The largest butterfly in North America has been expanding its range from the South and Midwest in the past 20 years and is now showing up in Rhode Island in increasing numbers. The giant swallowtail, which features wide, yellow stripes across its brown wings and a slow wingbeat, has made it as far north as northern Vermont, but it isn’t expected to go much further.
        “When it comes flying at you, you swear it’s a bat because it’s so big,” said Kent McFarland, a conservation biologist at the Vermont Center for Ecostudies, who has studied the swallowtail’s range expansion. “It’s huge and unmistakable.”
        Until recently, the giant swallowtail (Papilio cresphontes) was considered a “historic” species in Rhode Island, meaning it had been recorded in the state many years ago but is no longer found here. It
Giant Swallowtail (Stock)
was likely a resident species in the late 1800s through the 1920s, but then it disappeared, according to Harry Pavulaan, a butterfly expert in Virginia who lived in Rhode Island in the 1980s and has become the Ocean State’s unofficial recordkeeper of butterfly observations.
        He said one wayward giant swallowtail was reported from Charlestown in the 1960s, and a small colony was observed in the Arcadia Management Area in Exeter from 1983-85. Many have been observed throughout Rhode Island in the last four or five years, however, including in Tiverton, Little Compton, Bristol, Warwick, Westerly and South Kingstown.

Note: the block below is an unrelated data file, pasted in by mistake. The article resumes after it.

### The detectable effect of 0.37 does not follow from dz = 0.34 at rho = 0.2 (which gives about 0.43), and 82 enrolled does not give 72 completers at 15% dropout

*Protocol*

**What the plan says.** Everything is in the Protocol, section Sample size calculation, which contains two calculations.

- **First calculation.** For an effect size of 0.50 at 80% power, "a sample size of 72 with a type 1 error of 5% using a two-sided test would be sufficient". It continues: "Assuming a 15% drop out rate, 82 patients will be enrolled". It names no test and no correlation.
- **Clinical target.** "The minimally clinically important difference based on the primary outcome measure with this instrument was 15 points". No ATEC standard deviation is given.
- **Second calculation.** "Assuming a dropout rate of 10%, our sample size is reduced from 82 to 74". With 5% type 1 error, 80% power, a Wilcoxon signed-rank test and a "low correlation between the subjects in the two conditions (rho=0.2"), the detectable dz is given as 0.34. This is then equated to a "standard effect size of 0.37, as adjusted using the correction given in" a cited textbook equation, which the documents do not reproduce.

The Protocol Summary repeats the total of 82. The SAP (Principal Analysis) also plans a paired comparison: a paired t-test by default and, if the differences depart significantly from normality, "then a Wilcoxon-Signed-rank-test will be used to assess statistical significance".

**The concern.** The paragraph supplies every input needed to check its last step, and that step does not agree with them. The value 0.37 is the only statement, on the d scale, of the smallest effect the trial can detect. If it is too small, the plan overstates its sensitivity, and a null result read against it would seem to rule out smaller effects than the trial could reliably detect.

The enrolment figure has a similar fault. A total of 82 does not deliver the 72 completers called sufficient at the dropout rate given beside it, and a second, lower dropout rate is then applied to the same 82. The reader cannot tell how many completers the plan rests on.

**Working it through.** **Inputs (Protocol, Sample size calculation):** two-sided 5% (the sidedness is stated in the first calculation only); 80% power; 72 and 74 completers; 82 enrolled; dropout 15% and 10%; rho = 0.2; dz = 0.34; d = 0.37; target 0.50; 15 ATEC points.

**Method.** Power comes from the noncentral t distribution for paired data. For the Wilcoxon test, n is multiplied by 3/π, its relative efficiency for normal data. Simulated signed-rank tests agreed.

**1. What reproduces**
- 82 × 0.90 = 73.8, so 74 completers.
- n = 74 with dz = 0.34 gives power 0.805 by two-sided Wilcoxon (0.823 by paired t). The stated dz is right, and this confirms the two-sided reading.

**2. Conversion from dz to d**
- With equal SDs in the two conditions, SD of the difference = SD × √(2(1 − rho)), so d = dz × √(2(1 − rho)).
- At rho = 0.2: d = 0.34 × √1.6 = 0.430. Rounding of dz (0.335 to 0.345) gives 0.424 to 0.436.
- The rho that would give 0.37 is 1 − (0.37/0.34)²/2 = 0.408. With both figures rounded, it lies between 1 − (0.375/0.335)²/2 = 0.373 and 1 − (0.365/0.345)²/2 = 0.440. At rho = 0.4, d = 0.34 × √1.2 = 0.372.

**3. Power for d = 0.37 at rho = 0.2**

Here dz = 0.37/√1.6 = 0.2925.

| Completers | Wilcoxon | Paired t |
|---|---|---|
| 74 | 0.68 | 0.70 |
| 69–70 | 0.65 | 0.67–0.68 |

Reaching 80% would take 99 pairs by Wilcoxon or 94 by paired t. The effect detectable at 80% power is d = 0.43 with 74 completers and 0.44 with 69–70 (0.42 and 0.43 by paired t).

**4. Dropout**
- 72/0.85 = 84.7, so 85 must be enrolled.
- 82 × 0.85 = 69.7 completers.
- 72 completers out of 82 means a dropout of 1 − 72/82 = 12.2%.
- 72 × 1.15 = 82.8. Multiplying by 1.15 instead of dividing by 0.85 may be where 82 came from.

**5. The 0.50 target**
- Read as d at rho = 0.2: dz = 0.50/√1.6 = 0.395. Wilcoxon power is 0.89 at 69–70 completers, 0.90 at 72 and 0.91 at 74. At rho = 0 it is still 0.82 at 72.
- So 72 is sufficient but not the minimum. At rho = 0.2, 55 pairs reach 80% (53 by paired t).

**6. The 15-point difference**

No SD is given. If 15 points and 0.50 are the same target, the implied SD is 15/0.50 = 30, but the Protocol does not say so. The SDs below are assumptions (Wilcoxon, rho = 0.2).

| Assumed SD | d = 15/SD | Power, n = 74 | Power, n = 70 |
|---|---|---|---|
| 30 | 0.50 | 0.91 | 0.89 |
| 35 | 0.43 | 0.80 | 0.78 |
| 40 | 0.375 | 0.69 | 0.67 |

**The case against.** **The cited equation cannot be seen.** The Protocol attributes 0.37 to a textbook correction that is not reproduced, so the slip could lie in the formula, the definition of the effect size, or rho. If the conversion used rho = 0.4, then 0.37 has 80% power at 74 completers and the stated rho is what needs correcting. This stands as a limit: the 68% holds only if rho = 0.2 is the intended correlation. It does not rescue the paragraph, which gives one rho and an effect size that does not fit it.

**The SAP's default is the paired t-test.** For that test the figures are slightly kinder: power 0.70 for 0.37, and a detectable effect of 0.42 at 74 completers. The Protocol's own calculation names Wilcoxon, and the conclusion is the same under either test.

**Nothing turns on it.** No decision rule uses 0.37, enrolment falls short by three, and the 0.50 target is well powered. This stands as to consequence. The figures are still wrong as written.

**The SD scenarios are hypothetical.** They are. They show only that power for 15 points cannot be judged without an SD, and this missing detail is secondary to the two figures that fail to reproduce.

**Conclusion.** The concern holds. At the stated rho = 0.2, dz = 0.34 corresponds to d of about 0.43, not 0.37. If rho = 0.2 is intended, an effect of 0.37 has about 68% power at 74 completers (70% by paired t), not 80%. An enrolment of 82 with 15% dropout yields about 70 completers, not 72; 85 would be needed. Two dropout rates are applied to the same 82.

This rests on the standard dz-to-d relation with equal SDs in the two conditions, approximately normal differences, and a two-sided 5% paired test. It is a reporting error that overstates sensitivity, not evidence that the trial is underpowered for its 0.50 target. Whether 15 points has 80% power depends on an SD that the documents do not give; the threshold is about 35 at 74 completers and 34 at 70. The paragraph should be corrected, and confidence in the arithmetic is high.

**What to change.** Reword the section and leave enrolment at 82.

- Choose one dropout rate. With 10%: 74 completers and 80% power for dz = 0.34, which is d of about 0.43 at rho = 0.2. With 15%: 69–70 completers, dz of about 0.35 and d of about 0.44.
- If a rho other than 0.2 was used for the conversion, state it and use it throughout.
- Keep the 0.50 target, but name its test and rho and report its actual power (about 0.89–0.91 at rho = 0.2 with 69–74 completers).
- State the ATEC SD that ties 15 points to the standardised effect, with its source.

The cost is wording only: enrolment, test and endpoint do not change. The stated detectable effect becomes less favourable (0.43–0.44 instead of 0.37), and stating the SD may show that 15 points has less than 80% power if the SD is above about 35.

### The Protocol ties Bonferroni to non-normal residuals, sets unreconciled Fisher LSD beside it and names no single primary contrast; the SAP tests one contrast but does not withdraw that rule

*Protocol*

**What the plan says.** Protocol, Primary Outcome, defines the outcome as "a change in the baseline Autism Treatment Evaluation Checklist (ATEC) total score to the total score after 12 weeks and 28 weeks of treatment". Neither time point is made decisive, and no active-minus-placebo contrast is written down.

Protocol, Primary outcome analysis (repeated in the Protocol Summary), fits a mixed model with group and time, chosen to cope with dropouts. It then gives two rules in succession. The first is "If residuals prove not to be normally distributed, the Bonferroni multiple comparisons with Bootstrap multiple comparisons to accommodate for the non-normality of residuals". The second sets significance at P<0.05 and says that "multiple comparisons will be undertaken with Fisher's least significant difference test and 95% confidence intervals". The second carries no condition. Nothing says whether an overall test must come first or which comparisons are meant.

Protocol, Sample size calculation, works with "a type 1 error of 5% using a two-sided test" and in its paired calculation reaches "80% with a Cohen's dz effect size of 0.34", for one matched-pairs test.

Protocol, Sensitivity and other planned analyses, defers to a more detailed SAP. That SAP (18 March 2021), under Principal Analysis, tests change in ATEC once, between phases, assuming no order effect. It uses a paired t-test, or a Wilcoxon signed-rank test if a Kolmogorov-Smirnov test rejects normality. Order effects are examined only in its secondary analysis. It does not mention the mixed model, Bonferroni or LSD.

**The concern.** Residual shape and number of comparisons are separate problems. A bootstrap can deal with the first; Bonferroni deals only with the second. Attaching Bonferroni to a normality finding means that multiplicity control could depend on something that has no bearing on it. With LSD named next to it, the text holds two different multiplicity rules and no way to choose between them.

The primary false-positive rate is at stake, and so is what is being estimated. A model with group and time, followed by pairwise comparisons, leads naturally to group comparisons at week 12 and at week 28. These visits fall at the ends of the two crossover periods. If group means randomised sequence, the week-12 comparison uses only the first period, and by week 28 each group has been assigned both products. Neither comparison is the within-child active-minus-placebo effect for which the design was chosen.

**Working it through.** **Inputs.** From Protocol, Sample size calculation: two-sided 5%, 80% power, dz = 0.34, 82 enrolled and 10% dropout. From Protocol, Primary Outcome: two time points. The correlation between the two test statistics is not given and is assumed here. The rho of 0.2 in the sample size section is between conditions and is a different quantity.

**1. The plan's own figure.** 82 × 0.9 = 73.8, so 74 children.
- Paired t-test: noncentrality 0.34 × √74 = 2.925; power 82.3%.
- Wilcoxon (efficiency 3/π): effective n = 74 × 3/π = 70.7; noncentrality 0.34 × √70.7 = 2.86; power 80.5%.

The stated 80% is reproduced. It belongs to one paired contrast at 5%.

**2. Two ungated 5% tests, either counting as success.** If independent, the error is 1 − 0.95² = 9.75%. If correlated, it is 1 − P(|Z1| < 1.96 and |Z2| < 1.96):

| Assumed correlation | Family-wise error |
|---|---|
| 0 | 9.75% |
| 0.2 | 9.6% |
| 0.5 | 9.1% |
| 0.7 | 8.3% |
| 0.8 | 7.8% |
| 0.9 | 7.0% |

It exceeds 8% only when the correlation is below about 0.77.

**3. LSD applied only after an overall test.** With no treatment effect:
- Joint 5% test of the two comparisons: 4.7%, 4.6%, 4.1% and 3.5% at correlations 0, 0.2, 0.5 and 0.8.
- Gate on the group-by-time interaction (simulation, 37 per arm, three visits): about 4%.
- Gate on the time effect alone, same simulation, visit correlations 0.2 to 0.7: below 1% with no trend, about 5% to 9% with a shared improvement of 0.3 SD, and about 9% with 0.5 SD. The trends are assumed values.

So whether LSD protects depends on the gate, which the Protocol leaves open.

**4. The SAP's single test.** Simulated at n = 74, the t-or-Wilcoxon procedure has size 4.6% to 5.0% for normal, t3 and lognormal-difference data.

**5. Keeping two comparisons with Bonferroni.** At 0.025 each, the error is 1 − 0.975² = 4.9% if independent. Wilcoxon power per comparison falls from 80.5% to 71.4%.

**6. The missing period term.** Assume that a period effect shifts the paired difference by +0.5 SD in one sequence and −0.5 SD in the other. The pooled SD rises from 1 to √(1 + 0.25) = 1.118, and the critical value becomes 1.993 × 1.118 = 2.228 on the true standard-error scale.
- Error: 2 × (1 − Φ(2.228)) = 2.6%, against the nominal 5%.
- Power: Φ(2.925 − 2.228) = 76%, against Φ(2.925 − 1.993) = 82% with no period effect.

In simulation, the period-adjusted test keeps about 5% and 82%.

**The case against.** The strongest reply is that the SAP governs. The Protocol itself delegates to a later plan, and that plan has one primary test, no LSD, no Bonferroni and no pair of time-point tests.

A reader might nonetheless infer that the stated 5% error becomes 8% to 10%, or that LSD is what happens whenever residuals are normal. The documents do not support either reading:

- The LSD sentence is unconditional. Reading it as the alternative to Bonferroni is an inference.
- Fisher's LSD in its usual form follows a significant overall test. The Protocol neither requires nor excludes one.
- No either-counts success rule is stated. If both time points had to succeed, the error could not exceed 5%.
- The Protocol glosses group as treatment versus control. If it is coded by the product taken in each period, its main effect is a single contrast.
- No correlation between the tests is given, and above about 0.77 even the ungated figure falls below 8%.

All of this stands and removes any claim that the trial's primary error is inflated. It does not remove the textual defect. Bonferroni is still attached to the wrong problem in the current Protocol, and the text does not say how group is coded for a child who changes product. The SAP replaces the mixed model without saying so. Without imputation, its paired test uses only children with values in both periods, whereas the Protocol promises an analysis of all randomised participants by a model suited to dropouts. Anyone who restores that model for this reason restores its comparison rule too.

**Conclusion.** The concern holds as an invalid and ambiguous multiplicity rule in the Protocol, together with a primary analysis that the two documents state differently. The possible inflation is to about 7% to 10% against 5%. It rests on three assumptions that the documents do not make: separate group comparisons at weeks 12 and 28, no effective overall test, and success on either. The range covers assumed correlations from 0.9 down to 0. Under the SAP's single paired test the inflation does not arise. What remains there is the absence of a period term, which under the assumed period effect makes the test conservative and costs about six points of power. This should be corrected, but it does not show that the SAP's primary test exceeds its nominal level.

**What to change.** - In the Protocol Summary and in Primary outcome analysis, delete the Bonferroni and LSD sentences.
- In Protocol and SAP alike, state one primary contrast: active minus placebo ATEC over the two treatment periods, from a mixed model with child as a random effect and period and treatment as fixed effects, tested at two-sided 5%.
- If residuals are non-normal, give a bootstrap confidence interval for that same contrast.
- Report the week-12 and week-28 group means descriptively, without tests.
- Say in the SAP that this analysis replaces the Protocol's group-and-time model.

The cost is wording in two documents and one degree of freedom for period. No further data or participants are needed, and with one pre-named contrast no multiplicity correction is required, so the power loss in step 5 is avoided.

“They’ve been steadily moving eastward from the Midwest into New England over the last 10 years or so, and now we’re finding them in Rhode Island,” Pavulaan said. “They’re definitely breeding in Rhode Island, too.”
        Why the species is expanding its range is unknown. McFarland believes it has to do with the changing climate and the range of its host plant, a shrub called prickly ash. Prickly ash is one of the only plants that the butterfly’s caterpillars will eat, and the shrub is found in scattered pockets in much of the Northeast. As the climate has warmed and winters have become milder, the butterfly has moved north and east as far as they have been able to find prickly ash.